A version of this blog post originally appeared in FOW.
As additional final rules are promulgated throughout the globe, an emerging trend for financial market regulators is to transfer, allocate and defer significant implementation discretion to financial market utilities and other relevant transaction infrastructures.
For instance, on May 16, 2013, in a landmark ruling decided in a public forum, the U.S. Commodities Futures Trading Commission (CFTC) voted, by a margin of 3-2, to implement, among other rules, the final “made available to trade” (MAT) rule.
The MAT rule fundamentally changes the swaps market by instituting the method and manner by which specific products required to be executed and cleared are identified.
This changes the swaps market because the CFTC, in its final rule, has effectively transferred, allocated and deferred significant power to swap execution facilities (SEFs) and designated contract markets (DCMs), (collectively, “facilities”) to unilaterally bind the entire swaps market to mandatory participation.
This binding effect is accomplished through a self-certification and designation process, which is based exclusively on independent factors deemed relevant by the facilities. Once the determination is made that a swap qualifies as MAT, all swap transactions must be executed on a facility, unless a narrowly construed exemption applies.
Concurrent with the final rule, the CFTC has effectively relinquished most, and arguably all, of its authority to oversee the facilities’ independent determinations. This is because the facilities’ self-certification to inform market participants of MAT swaps is deemed enforceable in all instances, unless inconsistent with the Commodity Exchange Act (CEA) or a preexisting regulation.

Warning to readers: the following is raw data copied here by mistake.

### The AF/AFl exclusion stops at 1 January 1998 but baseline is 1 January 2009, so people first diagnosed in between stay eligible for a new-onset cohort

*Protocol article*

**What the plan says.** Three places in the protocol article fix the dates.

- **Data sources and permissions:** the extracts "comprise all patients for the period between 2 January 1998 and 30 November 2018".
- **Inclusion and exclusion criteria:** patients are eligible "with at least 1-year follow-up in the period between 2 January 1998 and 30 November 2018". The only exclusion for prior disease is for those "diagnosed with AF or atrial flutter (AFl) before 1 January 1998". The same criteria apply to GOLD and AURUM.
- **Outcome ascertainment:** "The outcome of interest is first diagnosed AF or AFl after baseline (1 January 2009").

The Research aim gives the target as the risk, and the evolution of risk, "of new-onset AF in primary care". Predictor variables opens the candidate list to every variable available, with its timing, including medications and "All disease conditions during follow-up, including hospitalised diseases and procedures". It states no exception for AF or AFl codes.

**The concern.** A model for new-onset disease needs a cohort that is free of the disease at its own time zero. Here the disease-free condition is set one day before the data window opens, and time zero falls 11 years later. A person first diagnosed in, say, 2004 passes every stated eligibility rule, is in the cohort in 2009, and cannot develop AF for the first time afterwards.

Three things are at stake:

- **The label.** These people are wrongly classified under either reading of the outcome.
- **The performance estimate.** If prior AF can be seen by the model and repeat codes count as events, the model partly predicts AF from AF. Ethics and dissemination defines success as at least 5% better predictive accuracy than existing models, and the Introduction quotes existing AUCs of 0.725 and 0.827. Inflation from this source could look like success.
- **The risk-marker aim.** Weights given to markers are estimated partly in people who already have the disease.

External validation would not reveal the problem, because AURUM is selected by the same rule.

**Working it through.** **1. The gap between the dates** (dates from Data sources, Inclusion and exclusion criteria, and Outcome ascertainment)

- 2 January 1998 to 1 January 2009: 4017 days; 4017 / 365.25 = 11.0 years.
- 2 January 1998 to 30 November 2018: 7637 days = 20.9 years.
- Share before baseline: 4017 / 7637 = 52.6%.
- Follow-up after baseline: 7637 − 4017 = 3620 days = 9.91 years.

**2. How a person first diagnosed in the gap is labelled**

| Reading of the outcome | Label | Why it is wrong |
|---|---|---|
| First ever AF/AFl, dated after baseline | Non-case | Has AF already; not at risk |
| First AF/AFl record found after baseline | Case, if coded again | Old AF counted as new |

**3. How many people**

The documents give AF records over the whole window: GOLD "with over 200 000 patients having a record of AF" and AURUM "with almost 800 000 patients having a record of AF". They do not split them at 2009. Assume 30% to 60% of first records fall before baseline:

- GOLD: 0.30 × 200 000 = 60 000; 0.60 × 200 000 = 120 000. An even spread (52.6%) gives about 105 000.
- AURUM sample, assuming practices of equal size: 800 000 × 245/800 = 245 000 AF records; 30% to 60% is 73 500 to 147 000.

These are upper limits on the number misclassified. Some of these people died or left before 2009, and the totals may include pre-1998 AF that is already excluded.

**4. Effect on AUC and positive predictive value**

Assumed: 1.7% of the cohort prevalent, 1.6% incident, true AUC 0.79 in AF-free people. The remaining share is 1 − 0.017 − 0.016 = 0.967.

This strict standard essentially eliminates the CFTC’s ability to filter, restrict, or otherwise prevent abuses by facilities that attempt to impose marginally liquid swaps onto the market, or alternatively, pursue a strategy of over-inclusivity.
Beyond an express requirement that each facility must have order book capability, facilities have broad discretion to dictate the execution format of MAT swaps. This point is significant in that it dispels any expectation that facilities must necessarily have an advanced electronic processing capability. Also, voice brokerage remains a viable execution method.
Critics of the final MAT rule might contend that the CFTC has an obligation to maintain oversight authority over any facility-imposed mandatory trading determination. However it cannot because the final rule has effectively relinquished any meaningful discretionary oversight beyond a facility determination that is inconsistent with the CEA, or in contravention to a relevant CFTC regulation.
This simply means that, at least from a MAT determination perspective, independent innovation by facilities will actually and substantively influence the course of performance for the global swaps marketplace. This is the case because it is yet to be determined whether swap transactions will migrate to other jurisdictions with favorable treatment.
During the open forum, there was significant debate concerning ancillary issues such as the thresholds that would determine large notional value swap transactions, also commonly known as although marginally distinct from block trades. Although contentious, the block trade final rule at least provides for a well-articulated reservation of authority.
This all simply means that unlike the MAT rule, where any authority is illusory, the CFTC may revisit, reanalyze and/or modify the final “block” rule to align any abuses and to ensure a proper market synthesis.